Wash hands and surfaces often
Why it matters
Illness-causing bacteria can survive in many places around your kitchen, including your hands, utensils, and cutting boards.
Unless you wash your hands, utensils, and surfaces the right way, you could spread bacteria to your food, and your family.
Follow these top tips to keep your family safe
Wash hands the right way—for 20 seconds with plain soap and running water.
Washing your hands the right way can stop the spread of illness-causing bacteria.
Here’s how to do it:
- Wet your hands with warm or cold running water and apply soap. According to FDA, you should use plain soap and water—skip the antibacterial soap.
- Rub your hands together to make a lather and scrub them well. Be sure to scrub the backs of your hands, between your fingers, and under your nails. Bacteria can hide out here too!
- Continue rubbing hands for at least 20 seconds. Need a timer? Hum “Happy Birthday” from beginning to end twice.
- Rinse your hands well under running water.
- Dry your hands using a clean towel or air dry.
And when to do it:
- Before eating food.
- Before, during, and after preparing food.
- Before and after treating a cut or wound.
- Before and after caring for someone who is sick.
- After handling uncooked eggs, or raw meat, poultry, seafood, or their juices.
- After blowing your nose, coughing, or sneezing.
- After touching an animal or animal waste.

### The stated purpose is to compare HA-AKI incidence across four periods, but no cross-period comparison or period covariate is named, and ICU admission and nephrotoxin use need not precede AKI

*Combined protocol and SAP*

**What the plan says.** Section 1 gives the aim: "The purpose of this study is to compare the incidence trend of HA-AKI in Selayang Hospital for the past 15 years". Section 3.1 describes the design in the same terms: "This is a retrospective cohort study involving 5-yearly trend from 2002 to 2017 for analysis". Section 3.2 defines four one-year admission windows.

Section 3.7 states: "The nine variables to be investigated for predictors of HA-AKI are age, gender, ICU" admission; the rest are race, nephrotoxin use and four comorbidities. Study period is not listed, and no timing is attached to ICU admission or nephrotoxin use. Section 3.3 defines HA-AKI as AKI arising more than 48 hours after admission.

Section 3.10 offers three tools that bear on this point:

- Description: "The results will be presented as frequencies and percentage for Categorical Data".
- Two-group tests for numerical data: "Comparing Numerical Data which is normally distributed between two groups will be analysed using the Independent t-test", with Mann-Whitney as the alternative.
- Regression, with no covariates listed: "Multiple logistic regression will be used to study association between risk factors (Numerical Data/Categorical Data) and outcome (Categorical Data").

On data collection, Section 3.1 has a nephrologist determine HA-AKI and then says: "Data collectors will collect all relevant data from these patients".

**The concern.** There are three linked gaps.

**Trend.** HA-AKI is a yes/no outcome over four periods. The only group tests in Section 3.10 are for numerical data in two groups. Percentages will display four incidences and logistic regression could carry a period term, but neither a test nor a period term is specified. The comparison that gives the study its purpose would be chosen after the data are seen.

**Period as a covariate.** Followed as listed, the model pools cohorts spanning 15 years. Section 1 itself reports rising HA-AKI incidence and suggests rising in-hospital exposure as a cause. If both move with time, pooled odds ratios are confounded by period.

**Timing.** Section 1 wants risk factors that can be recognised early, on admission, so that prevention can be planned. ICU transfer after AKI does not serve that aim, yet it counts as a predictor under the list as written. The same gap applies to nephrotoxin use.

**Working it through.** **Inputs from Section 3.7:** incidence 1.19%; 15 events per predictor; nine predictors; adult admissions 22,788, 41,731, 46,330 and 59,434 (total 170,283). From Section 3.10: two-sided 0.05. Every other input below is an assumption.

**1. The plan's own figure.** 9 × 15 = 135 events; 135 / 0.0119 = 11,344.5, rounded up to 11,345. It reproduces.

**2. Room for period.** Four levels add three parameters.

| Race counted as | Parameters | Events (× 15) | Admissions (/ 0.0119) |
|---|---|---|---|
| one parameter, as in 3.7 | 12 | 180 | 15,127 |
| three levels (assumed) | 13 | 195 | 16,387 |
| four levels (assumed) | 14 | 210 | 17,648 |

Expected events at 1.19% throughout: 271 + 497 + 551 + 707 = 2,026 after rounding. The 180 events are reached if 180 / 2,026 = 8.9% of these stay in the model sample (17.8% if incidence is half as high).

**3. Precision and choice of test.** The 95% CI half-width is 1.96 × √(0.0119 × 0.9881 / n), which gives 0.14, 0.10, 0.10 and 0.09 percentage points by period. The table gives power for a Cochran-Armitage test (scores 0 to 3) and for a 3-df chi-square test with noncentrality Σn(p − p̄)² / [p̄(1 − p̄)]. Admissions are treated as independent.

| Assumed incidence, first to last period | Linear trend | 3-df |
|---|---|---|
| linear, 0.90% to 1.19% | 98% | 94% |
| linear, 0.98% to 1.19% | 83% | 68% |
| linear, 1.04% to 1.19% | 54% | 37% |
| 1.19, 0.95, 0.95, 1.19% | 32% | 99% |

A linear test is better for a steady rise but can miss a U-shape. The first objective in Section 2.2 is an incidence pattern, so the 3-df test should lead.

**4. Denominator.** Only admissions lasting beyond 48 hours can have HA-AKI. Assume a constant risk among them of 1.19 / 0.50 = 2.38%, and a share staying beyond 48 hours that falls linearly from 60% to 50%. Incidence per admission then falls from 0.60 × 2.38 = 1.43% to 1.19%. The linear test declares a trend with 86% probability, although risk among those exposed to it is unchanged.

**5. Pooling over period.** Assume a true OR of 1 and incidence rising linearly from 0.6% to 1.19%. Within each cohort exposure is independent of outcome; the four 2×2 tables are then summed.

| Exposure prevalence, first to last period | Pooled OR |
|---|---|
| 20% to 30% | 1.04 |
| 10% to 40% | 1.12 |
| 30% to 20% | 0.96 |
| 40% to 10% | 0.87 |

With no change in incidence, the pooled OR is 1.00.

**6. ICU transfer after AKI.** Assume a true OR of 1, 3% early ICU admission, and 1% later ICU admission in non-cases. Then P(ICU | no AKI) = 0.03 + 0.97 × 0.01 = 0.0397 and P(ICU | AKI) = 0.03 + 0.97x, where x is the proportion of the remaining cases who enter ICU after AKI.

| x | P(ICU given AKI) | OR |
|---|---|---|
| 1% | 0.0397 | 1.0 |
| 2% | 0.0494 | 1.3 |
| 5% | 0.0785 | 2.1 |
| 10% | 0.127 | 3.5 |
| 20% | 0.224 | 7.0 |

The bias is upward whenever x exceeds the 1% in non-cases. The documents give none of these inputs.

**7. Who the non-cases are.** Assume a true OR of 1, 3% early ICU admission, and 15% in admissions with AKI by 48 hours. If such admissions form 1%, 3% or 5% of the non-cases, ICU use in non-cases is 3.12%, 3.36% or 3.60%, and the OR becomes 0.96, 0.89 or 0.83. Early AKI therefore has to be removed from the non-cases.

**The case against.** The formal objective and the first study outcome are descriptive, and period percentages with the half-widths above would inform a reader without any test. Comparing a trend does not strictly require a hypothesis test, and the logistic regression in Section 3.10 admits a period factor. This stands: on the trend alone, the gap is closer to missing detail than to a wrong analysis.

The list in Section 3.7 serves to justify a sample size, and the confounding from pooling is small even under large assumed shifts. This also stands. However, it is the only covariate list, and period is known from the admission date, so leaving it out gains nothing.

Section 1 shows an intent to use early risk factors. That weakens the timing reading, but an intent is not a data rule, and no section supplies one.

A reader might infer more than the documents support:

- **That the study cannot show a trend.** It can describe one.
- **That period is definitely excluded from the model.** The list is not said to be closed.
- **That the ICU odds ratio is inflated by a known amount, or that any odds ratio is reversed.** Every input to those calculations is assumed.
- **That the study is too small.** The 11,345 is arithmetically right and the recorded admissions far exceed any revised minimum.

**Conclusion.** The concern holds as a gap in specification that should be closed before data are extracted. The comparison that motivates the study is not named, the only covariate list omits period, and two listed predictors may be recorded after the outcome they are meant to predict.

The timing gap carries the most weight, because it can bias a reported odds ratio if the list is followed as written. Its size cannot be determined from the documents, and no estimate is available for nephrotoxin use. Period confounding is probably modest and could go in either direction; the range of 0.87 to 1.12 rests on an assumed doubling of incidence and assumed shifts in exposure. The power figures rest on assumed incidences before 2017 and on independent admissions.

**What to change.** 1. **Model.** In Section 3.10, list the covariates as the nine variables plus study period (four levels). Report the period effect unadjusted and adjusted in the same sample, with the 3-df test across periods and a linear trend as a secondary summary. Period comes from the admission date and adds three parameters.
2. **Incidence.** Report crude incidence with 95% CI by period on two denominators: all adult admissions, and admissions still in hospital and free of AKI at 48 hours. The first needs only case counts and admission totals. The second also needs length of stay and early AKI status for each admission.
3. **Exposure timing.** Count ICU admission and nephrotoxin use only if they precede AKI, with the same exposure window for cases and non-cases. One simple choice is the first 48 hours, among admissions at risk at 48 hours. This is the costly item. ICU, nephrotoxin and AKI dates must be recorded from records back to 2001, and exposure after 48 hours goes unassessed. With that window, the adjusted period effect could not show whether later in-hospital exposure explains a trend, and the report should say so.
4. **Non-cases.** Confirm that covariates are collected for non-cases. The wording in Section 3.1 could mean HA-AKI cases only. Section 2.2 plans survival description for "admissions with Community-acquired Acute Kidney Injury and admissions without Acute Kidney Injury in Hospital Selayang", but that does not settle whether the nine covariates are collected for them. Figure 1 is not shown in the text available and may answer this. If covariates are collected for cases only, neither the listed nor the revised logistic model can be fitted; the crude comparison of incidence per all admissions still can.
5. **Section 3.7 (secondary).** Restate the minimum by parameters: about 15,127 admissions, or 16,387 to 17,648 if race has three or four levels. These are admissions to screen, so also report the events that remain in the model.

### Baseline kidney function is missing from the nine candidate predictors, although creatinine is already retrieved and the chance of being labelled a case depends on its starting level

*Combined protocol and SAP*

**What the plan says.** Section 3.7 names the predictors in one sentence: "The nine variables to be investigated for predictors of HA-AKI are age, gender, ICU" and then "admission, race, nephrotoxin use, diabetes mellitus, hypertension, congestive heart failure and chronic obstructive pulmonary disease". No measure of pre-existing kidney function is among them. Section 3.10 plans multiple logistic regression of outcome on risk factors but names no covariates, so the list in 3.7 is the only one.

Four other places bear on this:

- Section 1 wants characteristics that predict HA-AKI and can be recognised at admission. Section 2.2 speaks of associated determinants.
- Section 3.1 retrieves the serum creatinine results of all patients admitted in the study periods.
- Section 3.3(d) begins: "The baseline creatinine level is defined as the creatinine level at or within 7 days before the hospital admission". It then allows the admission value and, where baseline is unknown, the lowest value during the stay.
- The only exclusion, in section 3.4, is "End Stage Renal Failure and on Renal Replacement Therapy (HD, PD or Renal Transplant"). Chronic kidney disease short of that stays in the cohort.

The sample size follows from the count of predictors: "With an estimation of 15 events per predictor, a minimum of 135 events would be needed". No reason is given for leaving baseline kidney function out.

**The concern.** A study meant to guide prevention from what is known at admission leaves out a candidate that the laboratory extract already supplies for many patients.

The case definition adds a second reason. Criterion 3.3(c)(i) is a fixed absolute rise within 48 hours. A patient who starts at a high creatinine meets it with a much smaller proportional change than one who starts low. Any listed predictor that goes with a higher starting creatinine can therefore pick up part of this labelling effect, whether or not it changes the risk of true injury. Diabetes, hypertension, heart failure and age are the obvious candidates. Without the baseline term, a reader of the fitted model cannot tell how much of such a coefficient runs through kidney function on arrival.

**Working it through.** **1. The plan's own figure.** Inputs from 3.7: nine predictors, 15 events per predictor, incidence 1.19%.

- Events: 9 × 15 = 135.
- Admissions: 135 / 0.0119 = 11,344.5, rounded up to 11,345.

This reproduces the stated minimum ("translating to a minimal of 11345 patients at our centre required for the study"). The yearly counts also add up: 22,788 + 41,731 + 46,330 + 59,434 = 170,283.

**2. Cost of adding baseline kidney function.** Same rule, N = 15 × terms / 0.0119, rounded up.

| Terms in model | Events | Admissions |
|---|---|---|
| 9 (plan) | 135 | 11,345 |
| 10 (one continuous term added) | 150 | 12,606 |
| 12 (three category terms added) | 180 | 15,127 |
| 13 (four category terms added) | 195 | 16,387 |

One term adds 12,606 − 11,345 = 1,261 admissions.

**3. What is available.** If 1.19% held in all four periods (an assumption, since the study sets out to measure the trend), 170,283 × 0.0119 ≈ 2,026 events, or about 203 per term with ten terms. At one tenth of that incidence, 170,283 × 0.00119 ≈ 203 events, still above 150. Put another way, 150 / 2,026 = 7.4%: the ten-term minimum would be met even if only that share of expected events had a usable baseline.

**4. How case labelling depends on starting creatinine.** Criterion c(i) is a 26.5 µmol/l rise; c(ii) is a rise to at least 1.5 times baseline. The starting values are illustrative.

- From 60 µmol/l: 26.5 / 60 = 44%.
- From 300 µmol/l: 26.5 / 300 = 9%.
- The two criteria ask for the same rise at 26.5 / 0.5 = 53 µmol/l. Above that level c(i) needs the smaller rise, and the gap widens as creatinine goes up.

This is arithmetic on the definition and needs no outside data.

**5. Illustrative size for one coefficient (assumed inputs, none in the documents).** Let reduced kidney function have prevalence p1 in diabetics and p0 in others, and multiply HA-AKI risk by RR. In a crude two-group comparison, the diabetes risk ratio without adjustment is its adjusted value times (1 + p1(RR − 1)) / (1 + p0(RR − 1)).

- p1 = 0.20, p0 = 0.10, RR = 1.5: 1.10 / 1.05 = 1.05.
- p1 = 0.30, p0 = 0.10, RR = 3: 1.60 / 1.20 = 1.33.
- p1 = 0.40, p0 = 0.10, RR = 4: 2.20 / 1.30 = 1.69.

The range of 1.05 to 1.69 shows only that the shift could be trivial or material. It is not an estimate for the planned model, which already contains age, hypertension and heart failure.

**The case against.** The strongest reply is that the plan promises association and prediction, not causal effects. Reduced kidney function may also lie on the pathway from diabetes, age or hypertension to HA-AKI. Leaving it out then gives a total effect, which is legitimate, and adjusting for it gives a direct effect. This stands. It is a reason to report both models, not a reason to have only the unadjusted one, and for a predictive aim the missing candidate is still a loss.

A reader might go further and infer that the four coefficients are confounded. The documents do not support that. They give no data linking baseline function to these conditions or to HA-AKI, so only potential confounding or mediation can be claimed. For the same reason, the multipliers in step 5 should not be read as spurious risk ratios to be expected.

- After touching garbage.
- After using the toilet.
Wash surfaces and utensils after each use.
Bacteria can be spread throughout the kitchen and get onto cutting boards, utensils, and counter tops. To prevent this:
- Use paper towels or clean cloths to wipe up kitchen surfaces or spills. Wash cloths often in the hot cycle of your washing machine.
- Wash cutting boards, dishes, utensils, and counter tops with hot, soapy water after preparing each food item and before you go on to the next item.
- As an extra precaution, you can use a solution of 1 tablespoon of unscented, liquid chlorine bleach in 1 gallon of water to sanitize washed surfaces and utensils.
Wash fruits and veggies—but not meat, poultry, or eggs!
Did you know that—even if you plan to peel fruits and veggies—it’s important to wash them first because bacteria can spread from the outside to the inside as you cut or peel them?
Here’s how to wash all your produce effectively…
- Cut away any damaged or bruised areas.
- Rinse produce under running water. Don’t use soap, detergent, bleach, or commercial produce washes.
- Scrub firm produce—like melons or cucumbers—with a clean produce brush.
- Dry produce with a paper towel or clean cloth towel… and you’re done.
- The good news? Bagged produce marked “pre-washed” is safe to use without further washing.
Why not wash meat, poultry, and eggs?
Washing raw meat and poultry can actually help bacteria spread, because their juices may splash onto (and contaminate!) your sink and countertops.
All commercial eggs are washed before sale. Any extra handling of the eggs, such as washing, may actually increase the risk of cross-contamination, especially if the shell becomes cracked.
Watch "Clean" Video
Learn "clean" tips for preventing food poisoning
Cleanliness Helps Prevent Foodborne Illness (USDA)
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Washing Food: Does it Promote Food Safety? (USDA)
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Lifelong Food Safety: Clean (FDA)
Part of the series on Food Safety to Moms to Be.